We realize the confusion this must cause to those coming from the health care arena, where MD/DO clearly defines the individual in question; as do other degrees [optometrist, clinical psychologist, podiatrist, etc] and medical designations [fellow, board certification, etc.]. But, unfortunately, it is the state of the financial services industry as it stands now.

Q. Medical Executive Post 

It is as confusing for the medical community, as it is for the lay community. And, after some research, we believe retail financial services industry participants are also confused. So, what is the bottom line?

A. Mr. Aikin

The bottom line is that lay, physician and all clients have a right to expect and demand a fiduciary standard of care in the managing of investments. And, there are qualified professionals out there who are providing those services.  Again, the best way to ensure you are getting it is to have fiduciary status acknowledged in writing, and go over the necessary steps in a fiduciary process with them to ensure it is being fulfilled.

Q. Medical Executive Post 

The “parole-evidence” rule, of contract law, applies, right? In dealing with medical liability situations, the medics and malpractice attorneys have a rule: “if it wasn’t written down, it didn’t happen.”  

A. Mr. Aikin

An engagement contract accepting fiduciary status should trump a subsequent attempt to claim the fiduciary standard didn’t apply. But, to reiterate an earlier point, if someone acts in one of the five functional fiduciary roles, they are a fiduciary whether they choose to acknowledge it or not.  I have attached a sample acknowledgement of fiduciary status letter with copies of our handbook, which details the fiduciary process we instruct in our programs, and our SAFE, which is basically a checklist that a fiduciary should be able to answer “Yes” to every question to ensure the entire fiduciary process is being covered.

Q. Medical Executive Post 

It is curious that you mention checklists. We have a post arguing that very theme for doctors and hospitals as they pursue their medial error reduction, and quality improvement, endeavors. And, we applaud your integrity, and wish only for clarification on this simple fiduciary query?

A. Mr. Aikin

Simple definition: A fiduciary is someone who is managing the assets of another person and stands in a special relationship of trust, confidence, and/or legal responsibility.

Q. Medical Executive Post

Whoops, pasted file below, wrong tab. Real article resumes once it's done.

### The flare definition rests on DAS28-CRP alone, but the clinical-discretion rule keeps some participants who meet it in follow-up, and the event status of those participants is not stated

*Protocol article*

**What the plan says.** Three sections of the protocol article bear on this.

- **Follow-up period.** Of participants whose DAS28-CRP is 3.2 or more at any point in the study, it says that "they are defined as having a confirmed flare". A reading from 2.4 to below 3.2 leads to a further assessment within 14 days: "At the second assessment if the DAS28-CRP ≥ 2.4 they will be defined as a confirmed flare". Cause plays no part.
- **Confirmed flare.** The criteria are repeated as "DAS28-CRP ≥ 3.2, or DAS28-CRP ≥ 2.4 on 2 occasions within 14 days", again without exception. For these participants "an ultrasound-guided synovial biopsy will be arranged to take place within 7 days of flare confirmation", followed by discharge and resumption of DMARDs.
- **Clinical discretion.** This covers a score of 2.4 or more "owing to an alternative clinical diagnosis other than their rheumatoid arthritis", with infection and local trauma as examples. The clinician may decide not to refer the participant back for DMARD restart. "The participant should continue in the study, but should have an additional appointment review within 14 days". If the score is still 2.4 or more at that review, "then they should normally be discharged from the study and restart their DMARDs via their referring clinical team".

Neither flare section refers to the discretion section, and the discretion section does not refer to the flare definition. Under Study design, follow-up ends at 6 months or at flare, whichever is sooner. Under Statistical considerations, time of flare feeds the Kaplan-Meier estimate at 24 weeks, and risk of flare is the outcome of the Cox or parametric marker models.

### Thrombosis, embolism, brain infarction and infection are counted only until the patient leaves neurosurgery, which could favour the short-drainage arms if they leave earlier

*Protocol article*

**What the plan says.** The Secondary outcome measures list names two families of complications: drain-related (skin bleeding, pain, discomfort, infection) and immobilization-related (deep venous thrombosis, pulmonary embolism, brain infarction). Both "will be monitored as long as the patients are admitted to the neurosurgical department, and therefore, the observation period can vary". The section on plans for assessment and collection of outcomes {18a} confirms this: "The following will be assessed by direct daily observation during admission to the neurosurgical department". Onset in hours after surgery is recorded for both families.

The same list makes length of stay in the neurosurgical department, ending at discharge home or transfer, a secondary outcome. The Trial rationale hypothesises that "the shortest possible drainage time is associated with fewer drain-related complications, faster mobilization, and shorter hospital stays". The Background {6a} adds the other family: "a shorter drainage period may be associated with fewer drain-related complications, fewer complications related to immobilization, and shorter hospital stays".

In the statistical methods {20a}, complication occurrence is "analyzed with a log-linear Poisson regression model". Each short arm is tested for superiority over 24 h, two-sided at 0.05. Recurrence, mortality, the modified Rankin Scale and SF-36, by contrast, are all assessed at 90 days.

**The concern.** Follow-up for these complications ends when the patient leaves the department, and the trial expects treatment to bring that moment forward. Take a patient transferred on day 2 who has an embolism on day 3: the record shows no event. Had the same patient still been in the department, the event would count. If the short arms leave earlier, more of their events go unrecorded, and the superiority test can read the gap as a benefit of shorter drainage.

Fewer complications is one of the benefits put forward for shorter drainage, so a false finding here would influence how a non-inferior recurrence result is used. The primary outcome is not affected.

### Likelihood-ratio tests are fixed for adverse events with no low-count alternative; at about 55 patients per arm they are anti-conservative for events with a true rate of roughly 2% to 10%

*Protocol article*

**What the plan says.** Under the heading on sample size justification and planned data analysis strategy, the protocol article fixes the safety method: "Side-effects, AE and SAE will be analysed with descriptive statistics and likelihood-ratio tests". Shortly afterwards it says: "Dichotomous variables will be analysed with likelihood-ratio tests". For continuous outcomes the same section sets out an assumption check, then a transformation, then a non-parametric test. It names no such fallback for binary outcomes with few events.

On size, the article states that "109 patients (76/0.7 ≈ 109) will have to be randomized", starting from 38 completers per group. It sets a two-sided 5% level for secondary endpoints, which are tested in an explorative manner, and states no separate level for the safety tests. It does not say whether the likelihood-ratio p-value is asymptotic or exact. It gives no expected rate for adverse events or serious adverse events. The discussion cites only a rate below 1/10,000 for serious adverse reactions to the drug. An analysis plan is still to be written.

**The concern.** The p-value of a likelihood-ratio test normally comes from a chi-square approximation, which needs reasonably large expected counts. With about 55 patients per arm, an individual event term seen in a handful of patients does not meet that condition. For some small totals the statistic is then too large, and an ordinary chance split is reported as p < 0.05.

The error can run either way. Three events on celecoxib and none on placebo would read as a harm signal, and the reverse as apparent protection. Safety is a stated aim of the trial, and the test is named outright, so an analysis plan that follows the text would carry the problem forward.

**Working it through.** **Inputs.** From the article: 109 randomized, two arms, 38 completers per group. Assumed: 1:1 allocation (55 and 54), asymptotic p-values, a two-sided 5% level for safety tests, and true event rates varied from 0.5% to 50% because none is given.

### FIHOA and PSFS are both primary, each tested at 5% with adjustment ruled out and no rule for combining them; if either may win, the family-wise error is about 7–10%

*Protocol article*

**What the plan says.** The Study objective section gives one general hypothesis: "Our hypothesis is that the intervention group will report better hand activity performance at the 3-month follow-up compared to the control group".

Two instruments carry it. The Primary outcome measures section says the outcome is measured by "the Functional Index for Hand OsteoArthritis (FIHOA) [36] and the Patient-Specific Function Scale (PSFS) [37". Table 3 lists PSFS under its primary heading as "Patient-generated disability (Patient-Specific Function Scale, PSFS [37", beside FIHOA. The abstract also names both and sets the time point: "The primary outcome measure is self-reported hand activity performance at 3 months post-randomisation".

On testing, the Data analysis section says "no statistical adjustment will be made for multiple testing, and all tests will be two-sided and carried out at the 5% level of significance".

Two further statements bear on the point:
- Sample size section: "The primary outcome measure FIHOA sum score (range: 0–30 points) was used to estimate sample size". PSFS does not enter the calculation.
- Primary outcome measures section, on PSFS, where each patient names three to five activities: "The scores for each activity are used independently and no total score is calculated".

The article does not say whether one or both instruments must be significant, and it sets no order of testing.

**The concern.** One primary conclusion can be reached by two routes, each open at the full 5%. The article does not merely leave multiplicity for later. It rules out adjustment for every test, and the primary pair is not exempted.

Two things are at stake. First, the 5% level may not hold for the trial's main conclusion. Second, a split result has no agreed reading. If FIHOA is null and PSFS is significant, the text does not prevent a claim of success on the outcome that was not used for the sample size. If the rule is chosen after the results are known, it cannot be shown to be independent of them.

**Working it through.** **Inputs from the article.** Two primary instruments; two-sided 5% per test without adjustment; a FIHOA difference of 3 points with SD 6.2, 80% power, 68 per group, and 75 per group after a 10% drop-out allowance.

Who is a financial fiduciary and what, if any, financial designation indicates same?

A. Mr. Aikin

Functional definition: See above for the five items that make you a fiduciary.

Financial designations that unequivocally indicate fiduciary duty: Short answer is none, only function can determine who is a fiduciary. 

Q. Medical Executive Post 

Please repeat that?

A. Mr. Aikin

Financial designations that indicate fiduciary duty: none. It is the function that determines who is a fiduciary.  Now, having said that, the CFP® certification comes close by demanding their certificants who are engaged in financial planning do so to a fiduciary standard. Similarly, other designations may certify the holder’s ability to perform a role that would be held to a fiduciary standard of care.  The point is that you are owed a fiduciary standard of care when you engage a professional to fill that role or they functionally become one.  And, if you engage a professional to fill a non-fiduciary role, they will not be held to a fiduciary standard simply because they have a particular designation.  One of the purposes the designations serve is to inform you what roles the designation holder is capable of fulfilling.

It is also worth keeping in mind that just being a fiduciary doesn’t equate to a full knowledge of the fiduciary standard. The AIF® designation indicates having been fully trained on the standard.

Q. Medical Executive Post 

Yes, your website mentions something about fiduciaries that are not aware of same! How can this be? Since our business model mimics a medical model, isn’t that like saying “the doctor doesn’t know he is doctor?” Very specious, with all due respect!

A. Mr. Aikin